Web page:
Revolutions In The Scarlet Letter Analysis

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In his piece, The Scarlet Letter and Revolutions Abroad, Larry J. Reynolds aims to link Hawthorne’s novel, The Scarlet Letter, to historical revolutions both past and present. He explains that one can draw parallels between the story and revolutions by examining the structure, themes, setting, language, as well as characterization within the story. As to why these parallels are present, Reynolds doesn’t give much explanation but justifies his claim by saying the revolutions and disrupts abroad were constantly on Hawthorne’s mind. Reynold’s begins the piece explaining why revolution had been absent in most American literature of the day. Despite the first couple pages not seeming relevant, at least to me, Reynolds does plant his first idea…show more content…
He explains that the scaffold that Hester is sentenced to stand upon as punishment is meant to be a comparison to the famous weapon in the French Revolution, the guillotine. Reynolds points out that it was custom in Puritan New England to refer to such places as to where Hester stood as the gallows, not scaffolds. “[…] the central setting of the novel, the scaffold, is, I believe, an historical inaccuracy intentionally used by Hawthorne to develop the theme of revolution” (619). Here he is saying that Hawthorne purposely misused the term in order to spur up themes of revolution. Although he fails to mention Hawthorne’s motive in doing so, it does credibly show the reader that there are possible and deliberate connections made between the French Revolution and The Scarlet…show more content…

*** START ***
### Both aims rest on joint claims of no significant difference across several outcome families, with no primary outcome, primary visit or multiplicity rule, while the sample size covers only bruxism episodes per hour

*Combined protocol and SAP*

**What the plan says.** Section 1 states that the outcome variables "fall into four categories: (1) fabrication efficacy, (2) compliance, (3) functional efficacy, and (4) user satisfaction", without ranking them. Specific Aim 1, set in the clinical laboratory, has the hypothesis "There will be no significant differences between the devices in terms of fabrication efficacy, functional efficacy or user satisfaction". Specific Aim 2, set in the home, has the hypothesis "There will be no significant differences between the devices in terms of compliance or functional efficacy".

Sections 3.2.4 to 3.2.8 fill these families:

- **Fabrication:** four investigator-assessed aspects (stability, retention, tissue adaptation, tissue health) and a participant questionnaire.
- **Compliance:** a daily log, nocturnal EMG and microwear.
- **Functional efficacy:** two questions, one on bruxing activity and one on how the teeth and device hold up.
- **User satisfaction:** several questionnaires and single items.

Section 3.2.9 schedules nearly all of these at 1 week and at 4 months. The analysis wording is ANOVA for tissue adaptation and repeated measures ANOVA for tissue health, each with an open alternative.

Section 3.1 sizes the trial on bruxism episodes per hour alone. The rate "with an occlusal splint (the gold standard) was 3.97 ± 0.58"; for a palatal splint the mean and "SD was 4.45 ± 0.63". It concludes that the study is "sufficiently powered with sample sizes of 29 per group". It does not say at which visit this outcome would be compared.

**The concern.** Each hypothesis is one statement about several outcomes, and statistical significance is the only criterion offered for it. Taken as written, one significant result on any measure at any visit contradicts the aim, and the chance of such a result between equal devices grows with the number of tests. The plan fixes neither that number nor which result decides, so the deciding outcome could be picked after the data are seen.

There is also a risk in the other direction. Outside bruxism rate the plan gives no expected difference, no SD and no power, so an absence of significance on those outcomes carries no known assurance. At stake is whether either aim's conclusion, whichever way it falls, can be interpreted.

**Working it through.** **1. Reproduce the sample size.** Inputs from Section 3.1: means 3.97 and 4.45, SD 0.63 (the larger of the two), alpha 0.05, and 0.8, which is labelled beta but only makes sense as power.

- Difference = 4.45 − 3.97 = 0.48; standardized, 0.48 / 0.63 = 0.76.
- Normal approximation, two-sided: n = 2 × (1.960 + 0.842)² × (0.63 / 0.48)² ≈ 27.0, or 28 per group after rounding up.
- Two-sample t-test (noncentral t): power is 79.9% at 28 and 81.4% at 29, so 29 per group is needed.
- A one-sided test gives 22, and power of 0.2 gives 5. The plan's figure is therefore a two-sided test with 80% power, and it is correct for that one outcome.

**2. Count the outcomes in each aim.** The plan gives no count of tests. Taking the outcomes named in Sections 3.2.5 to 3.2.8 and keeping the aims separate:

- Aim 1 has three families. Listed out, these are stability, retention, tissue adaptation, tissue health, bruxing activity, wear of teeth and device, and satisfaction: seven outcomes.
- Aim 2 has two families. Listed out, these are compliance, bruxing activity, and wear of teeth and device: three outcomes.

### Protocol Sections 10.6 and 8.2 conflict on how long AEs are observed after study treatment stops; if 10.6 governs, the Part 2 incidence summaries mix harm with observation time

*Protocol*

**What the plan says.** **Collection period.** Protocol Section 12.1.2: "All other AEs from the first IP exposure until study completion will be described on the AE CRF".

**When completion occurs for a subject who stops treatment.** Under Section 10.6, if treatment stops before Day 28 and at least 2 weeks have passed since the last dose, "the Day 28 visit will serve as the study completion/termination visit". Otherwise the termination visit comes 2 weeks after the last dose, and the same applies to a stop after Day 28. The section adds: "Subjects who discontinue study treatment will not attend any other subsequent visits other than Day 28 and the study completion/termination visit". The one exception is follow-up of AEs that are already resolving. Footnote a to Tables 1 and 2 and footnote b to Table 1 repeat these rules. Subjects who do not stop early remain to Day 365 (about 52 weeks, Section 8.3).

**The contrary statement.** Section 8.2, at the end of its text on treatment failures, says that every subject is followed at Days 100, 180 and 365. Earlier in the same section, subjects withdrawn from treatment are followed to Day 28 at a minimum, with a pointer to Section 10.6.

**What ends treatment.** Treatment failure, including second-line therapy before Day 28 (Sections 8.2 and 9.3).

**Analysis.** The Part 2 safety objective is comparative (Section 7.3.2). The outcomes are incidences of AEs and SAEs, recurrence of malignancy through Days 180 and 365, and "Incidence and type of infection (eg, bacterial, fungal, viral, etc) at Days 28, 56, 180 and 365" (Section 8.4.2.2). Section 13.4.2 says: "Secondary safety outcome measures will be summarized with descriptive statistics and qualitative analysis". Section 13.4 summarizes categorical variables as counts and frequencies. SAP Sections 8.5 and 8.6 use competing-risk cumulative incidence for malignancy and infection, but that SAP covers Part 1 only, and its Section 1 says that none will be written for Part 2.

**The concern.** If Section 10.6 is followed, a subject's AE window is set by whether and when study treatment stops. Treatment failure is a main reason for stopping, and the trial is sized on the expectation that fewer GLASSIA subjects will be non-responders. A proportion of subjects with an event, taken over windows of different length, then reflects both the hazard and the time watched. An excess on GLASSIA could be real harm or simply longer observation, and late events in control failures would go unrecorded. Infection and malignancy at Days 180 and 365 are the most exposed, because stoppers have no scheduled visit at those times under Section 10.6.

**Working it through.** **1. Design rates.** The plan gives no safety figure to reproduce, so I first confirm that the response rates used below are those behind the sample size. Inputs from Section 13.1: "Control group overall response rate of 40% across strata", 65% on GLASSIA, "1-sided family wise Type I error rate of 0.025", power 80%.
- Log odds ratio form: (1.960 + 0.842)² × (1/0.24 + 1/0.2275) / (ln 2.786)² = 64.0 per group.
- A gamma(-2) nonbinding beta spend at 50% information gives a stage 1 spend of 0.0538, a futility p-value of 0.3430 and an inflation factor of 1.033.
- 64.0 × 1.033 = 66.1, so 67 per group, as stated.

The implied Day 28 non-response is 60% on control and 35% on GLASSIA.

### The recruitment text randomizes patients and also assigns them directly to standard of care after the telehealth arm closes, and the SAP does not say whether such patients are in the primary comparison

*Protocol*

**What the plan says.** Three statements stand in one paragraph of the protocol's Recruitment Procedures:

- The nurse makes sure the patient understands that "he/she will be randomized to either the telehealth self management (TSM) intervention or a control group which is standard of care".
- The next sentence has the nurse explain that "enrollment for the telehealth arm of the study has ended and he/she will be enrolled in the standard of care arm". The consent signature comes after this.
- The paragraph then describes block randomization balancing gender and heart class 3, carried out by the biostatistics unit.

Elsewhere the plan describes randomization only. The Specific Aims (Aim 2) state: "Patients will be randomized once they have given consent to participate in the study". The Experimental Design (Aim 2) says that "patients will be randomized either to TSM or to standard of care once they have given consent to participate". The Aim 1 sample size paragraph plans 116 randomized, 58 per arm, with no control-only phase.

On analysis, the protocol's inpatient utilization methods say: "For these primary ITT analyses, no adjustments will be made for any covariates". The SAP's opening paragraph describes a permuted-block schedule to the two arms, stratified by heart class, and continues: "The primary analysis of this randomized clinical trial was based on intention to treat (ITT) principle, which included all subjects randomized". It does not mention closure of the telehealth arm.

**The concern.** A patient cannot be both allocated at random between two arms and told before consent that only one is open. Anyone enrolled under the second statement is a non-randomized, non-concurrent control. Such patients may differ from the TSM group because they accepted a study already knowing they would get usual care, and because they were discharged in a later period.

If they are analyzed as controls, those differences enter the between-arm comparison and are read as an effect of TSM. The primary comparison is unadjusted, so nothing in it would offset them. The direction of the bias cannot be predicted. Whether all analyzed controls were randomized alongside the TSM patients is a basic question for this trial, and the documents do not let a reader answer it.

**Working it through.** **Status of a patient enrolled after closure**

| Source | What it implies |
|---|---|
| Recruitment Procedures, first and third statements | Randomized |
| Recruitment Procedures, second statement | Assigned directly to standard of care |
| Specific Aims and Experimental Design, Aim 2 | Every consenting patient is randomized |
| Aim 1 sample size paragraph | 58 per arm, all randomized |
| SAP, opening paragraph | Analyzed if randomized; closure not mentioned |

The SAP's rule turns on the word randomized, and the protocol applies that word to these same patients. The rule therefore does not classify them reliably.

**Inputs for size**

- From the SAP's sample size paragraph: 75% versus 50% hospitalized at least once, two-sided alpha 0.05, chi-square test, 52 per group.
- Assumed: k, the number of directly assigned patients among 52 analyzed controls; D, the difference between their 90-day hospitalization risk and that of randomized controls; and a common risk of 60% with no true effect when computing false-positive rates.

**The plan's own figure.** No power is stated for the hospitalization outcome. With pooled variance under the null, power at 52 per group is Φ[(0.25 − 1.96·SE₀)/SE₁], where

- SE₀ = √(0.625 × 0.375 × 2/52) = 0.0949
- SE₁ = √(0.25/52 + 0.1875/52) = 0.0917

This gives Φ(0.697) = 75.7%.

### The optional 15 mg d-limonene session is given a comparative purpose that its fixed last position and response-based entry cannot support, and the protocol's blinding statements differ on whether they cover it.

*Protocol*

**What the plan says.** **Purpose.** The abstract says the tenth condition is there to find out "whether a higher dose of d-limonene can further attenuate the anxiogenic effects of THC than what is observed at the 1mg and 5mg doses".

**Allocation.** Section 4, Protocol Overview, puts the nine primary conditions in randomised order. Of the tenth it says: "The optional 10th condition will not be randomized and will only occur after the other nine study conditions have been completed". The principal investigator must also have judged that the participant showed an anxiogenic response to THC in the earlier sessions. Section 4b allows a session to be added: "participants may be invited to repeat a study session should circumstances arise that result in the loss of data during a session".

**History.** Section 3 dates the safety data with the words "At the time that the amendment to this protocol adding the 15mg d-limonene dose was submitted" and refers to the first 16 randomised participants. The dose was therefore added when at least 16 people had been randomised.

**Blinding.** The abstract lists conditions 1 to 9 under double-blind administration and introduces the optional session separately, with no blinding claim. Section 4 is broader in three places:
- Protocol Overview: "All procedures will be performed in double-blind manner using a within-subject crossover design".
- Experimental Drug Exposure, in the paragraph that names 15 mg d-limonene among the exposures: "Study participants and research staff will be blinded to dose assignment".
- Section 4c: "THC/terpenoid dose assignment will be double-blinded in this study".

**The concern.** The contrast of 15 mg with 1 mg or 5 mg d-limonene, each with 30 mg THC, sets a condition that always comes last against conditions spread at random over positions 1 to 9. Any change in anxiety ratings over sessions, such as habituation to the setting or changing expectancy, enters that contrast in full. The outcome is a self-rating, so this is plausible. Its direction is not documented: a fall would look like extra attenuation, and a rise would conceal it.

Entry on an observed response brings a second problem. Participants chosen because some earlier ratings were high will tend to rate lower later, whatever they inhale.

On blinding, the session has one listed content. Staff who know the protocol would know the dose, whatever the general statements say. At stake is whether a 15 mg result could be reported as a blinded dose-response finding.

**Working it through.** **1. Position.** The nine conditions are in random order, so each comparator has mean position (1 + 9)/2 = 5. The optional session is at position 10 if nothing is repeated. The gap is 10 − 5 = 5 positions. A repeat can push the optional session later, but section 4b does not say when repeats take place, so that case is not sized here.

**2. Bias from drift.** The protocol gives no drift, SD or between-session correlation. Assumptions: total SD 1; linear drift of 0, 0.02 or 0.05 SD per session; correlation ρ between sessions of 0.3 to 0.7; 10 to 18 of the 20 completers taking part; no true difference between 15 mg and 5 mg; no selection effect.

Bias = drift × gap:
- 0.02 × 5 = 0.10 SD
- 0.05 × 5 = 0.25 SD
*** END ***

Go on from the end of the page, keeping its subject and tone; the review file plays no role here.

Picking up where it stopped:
He proposes that the author appears unsympathetic toward characters like Hester or Dimmesdale when they embody the ideals of a revolution. He backs this up by explaining that ideas of revolution, bloodshed and everything else it accompanies, was repulsive to Hawthorne, and likewise the author of the Custom House. He calls to light important examples of when the Custom House author portrayed a character in a negative light, in accompany with a situation where that character was seen to be emulating certain revolutionary ideals. Reynolds directly states, “Specifically, when Hester and Arthur battle to maintain or regain their rightful place in the social or spiritual order the narrator sympathizes with them; when they become revolutionary instead and attempt to overthrow an establish order, he becomes unsympathetic” (625). He makes this claim in connection with the above mentioned scaffold. This revolutionary device is something that is meant to degrade and humiliate Hester, but instead, given the author’s negative feelings towards these revolutionary ideals, he uses it as a physical and metaphorical way to elevate Hester. The connection is further validated by the background knowledge Reynolds provides. Not just in this example, but throughout the piece, Reynolds gives the reader an insight into how Hawthorne was influenced by these ideals. He mentions how

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